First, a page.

Doing the right thing with allergen information

Posted: 15 October 2019 | | No comments yet

Victoria Cross, from Instinctif Partners, explores the need for change in allergen information provided not only on labels, but in restaurants and food vendors too.

Doing the right thing with allergen information – without the threat of legislation

After teenager Natasha Ednan-Laperouse suffered a fatal anaphylactic reaction in 2016, a new Law (known as Natasha’s Law) was passed, which tightens rules on allergen information on food packaging. This requires that, from October 2021, foods which are pre-packed directly for sale carry a full list of ingredients.

Very recently, another case has hit the headlines which raises further concerns around allergy labelling – but this time relating to restaurant food. Owen Carey, who had a dairy allergy, died on his 18th birthday after ordering chicken from Byron burger. He told staff about his allergy, but they did not tell him the meal contained buttermilk, which caused a deadly anaphylactic reaction, according to a recent BBC report.

This has sparked further debate around how allergy information is communicated to restaurant customers.

Commenting after the Coroner’s Court hearing, Owen’s sister told the BBC: “It is simply not good enough to have a policy which relies on verbal communication between the customer and their server, which often takes place in a busy, noisy restaurant where the turnover of staff is high and many of their customers are very young.”

For non-pre-packed food, such as that sold in a restaurant, information for every item that contains any of the 14 allergens must be provided, but according to the Food Standards Agency, this could be either on a menu, chalkboard or information pack, or through a written notice explaining how customers can find out more information, for example by asking a member of staff for details.

Speaking after the hearing, Byron Chief Executive Simon Wilkinson, acknowledged that: “It is clear current rules and requirements are not enough, and the industry needs to do more – more to help customers with allergies and more to raise awareness of the risks of allergies.”

Unsurprisingly, Owen’s family, and others, are now calling for a change in the law – an ‘Owen’s Law’ to complement Natasha’s Law. Byron acknowledged the industry needs to do more – but it does not need to wait for a possible future legislation to create a food safety and quality culture.

Issue eight of the BRC Global Standard for Food Safety contains a recently added clause which requires food business operators (FBOs) to “define and maintain a clear plan for the development and continuing improvement of a food safety and quality culture.”

FBOs with high employee turnover, such as those employing casual staff in a food service environment, have the task of ensuring that every new recruit is inducted in the organisation’s food safety processes and then follows them unfailingly at all times.

There is no ‘one size fits all’ solution to food safety culture and a programme that works for one FBO will not necessarily work for another. Similarly, activities that work for one part of a business might need adapting for another. Tailoring might also be necessary for employees in different roles, in different locations or in any number of ways specific to the organisation.

Such differences may be partly the result of the characteristics of the employees in question. But perhaps the crucial factor in determining the strength of food safety culture is the attitude and style of the local leadership. If the local restaurant manager does not demonstrate a strong commitment to food safety, then it is unlikely that their employees will either, even if the senior management team at regional and head office recognises its importance.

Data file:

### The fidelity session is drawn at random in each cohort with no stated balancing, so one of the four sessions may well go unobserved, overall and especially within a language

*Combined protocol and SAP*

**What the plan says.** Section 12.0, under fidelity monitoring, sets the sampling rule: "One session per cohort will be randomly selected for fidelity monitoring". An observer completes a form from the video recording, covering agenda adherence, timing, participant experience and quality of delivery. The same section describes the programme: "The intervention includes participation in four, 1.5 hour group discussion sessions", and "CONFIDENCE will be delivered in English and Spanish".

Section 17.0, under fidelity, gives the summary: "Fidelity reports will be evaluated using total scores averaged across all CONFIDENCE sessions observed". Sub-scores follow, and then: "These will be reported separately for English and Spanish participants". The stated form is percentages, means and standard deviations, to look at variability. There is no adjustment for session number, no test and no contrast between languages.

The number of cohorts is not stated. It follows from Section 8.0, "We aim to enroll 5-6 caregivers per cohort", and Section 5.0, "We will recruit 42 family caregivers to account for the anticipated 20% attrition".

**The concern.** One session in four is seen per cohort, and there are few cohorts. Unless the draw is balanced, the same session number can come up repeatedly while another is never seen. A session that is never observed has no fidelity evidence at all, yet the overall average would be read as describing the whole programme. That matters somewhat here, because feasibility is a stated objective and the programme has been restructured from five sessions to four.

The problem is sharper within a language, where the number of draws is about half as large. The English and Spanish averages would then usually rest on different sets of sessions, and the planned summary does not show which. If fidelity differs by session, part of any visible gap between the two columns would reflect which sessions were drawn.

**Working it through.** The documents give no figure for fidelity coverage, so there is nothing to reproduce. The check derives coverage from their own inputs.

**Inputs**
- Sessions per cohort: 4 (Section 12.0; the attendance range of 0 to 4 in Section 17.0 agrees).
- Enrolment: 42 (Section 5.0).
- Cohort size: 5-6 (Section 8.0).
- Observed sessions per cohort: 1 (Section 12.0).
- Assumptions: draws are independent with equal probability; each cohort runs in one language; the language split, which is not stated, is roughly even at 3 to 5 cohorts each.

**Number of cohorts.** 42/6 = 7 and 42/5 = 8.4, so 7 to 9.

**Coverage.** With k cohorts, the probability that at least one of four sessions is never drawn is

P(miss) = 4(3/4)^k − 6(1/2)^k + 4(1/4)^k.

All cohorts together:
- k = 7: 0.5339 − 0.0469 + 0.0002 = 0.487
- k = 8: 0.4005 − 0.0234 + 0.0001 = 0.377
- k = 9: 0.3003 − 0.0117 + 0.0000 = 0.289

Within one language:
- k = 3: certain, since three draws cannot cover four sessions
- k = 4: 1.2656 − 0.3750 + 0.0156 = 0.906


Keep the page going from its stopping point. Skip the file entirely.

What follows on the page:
But before taking any action, it is important to understand the problem. This might take the form of immersion sessions with kitchen and front of house restaurant staff or employee focus groups or surveys. The key is to identify actual issues, rather than relying on perceptions, and to ensure a wide range of employees – from a cross-section of sites, functions and levels – are consulted.

Once problems are identified it is time for an action plan to be developed. For maximum buy-in, this is best achieved collaboratively by working with employees to develop a programme, which has the additional benefit that employees will be able to devise activities they know will succeed.

In practical terms, this might include clearer venue-specific visual signage designed by employees about avoiding cross-contact, guidance on how to ‘whistle-blow’ any concerns about inappropriate behaviour, or even role-playing sessions to ask the right questions of customers and truly understand their situation – a food intolerance is very different from a food allergy.

Expert in making business resilient instinctive, we can support companies to develop a food safety culture that inspires people to do the right things at the right time, not because they have to but because they want to – and because they have the information and support they need to make it happen.

Is it not time to do the right thing because it is the right thing to do, not because the law says so?

About the author 

Victoria Cross is the Managing Partner at Instinctif Partners. She advises clients at all stages of their growth on how strategic communications can help maximise opportunities and minimise threats to their corporate brand. Her strategic counsel includes comprehensive risk assessments, crisis procedures development and training and delivery of crisis simulation exercises as well as 24/7 response.

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